There are a number of reasons that TMD (Tempromandibular Disorder) can develop. Basically, there are two types of TMD discomfort and dysfunction, muscular and joint. Muscular TMD involves the muscles of chewing. These can become painful from overuse (chewing gum, grinding or clenching, etc) and can become uncomfortable even in normal activities such as speaking, chewing or biting. Patients with this type of TMD can feel acute facial pain, sometimes associated with the muscles and sometimes referred to other areas of the mouth and face. TMD of the joint is typically more complicated and the pain tends to center near the ear on the affected side. Patients will sometimes notice a clicking or popping of the affected joint or may feel as though they cannot open normally or as wide as they usually can.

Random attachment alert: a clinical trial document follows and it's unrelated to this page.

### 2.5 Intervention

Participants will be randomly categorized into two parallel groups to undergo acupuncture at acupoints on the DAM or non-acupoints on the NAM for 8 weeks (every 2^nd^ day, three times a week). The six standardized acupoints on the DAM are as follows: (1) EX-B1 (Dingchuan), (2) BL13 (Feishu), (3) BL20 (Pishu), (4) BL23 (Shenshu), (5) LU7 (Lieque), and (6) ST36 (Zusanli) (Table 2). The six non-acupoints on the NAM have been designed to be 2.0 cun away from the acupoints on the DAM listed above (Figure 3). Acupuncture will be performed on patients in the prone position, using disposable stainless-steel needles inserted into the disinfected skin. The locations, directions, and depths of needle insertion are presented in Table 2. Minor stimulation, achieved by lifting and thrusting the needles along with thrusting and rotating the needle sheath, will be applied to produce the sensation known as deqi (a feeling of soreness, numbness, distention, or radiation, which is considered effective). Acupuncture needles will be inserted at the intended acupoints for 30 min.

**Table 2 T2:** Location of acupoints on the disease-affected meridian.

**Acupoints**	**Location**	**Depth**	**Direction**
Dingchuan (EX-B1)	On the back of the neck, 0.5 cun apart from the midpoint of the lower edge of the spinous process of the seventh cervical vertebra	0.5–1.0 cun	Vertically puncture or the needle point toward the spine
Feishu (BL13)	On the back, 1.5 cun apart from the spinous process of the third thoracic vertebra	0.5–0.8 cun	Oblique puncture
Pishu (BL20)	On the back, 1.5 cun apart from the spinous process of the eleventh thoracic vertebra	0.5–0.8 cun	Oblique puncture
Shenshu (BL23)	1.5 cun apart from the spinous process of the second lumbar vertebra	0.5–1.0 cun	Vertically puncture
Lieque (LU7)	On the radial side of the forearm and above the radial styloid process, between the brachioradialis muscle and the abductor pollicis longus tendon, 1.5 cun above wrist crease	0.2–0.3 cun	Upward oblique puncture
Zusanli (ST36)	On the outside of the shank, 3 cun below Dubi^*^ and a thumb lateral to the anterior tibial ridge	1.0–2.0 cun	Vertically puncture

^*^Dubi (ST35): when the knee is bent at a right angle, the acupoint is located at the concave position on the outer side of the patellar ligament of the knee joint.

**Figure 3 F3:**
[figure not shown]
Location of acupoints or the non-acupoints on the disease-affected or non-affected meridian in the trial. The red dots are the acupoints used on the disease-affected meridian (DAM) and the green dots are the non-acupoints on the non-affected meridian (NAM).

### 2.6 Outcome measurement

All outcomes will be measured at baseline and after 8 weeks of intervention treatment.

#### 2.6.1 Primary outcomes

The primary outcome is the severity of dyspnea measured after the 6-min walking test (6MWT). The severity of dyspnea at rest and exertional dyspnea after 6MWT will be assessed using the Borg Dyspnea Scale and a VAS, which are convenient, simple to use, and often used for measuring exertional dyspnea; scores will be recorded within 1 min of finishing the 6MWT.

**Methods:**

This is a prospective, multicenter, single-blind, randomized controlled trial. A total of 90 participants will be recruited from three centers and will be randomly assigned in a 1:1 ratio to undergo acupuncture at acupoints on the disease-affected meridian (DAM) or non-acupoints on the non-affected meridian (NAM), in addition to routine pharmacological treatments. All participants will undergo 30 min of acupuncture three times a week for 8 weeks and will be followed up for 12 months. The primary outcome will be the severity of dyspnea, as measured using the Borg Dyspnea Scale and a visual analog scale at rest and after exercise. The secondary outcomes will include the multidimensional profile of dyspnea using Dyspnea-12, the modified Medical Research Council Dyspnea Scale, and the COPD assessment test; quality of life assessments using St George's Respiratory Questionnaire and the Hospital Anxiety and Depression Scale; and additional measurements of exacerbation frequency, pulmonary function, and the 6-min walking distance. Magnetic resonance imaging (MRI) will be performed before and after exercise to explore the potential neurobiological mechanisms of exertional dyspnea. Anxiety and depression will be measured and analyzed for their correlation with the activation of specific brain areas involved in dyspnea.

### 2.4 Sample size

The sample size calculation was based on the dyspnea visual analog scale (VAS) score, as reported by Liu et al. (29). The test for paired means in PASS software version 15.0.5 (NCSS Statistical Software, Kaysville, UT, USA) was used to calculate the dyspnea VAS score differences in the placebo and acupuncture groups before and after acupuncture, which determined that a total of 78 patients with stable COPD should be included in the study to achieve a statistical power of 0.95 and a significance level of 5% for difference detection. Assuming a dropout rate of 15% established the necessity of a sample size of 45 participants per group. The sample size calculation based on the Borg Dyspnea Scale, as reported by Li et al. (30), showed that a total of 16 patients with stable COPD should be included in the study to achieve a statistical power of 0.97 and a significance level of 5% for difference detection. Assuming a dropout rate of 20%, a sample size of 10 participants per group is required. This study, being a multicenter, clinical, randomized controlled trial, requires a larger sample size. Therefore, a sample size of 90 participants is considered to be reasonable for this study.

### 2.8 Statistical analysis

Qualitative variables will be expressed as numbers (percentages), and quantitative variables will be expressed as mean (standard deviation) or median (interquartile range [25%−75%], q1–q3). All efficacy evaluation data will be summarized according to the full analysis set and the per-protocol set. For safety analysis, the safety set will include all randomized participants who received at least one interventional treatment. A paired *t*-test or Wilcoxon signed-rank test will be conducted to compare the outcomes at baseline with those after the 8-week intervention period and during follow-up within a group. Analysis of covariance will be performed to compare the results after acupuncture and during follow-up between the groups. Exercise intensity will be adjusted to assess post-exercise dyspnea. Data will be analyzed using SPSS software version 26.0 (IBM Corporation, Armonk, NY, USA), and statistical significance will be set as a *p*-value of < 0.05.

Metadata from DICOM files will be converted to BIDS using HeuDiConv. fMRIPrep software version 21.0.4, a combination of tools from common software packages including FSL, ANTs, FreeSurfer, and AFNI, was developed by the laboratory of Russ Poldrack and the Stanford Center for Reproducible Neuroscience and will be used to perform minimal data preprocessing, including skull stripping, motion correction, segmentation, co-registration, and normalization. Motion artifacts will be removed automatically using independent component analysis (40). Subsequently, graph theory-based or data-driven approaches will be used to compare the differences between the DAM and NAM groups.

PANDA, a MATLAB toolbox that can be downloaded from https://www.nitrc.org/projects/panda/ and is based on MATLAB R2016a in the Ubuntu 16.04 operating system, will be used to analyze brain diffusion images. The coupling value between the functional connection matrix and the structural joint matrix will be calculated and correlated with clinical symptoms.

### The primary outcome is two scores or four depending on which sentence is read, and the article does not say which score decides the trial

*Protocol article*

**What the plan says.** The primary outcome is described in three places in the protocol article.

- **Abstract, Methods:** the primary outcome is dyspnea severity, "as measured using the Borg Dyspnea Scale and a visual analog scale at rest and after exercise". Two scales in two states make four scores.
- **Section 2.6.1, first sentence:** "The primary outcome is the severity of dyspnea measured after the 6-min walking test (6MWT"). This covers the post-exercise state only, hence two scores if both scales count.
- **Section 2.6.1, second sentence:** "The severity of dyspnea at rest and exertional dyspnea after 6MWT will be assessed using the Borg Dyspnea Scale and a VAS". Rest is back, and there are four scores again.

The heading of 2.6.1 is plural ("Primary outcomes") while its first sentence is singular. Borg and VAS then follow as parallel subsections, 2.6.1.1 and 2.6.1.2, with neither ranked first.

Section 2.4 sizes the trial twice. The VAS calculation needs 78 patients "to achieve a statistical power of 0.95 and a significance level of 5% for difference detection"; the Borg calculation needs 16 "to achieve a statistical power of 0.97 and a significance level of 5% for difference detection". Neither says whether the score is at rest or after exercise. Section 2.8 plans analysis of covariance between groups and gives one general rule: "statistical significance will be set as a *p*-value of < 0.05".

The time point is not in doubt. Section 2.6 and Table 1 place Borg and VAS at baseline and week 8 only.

The cause of this type of TMD is sometimes a mystery and it can be more difficult to treat. Any of these symptoms should prompt you to have an evaluation by your dentist to diagnose the type of TMD and the proper treatment.
Are there any behaviors a parent should be aware of in their children (or themselves) that might lead to TMD in your joint?
It is extremely difficult to pre diagnose any children as to their likelihood of developing TMJ disorders as an adult. As children grow and develop, their occlusion (bite) will dramatically change as will their facial muscles. There is some fairly new research being presented that relates pediatric bruxism (grinding) with enlarged adenoids and difficulty breathing at night. If parents are considered about their children’s nightime clenching/grinding, they should consult with their child’s dentist who may recommend a visit to a pediatric ENT.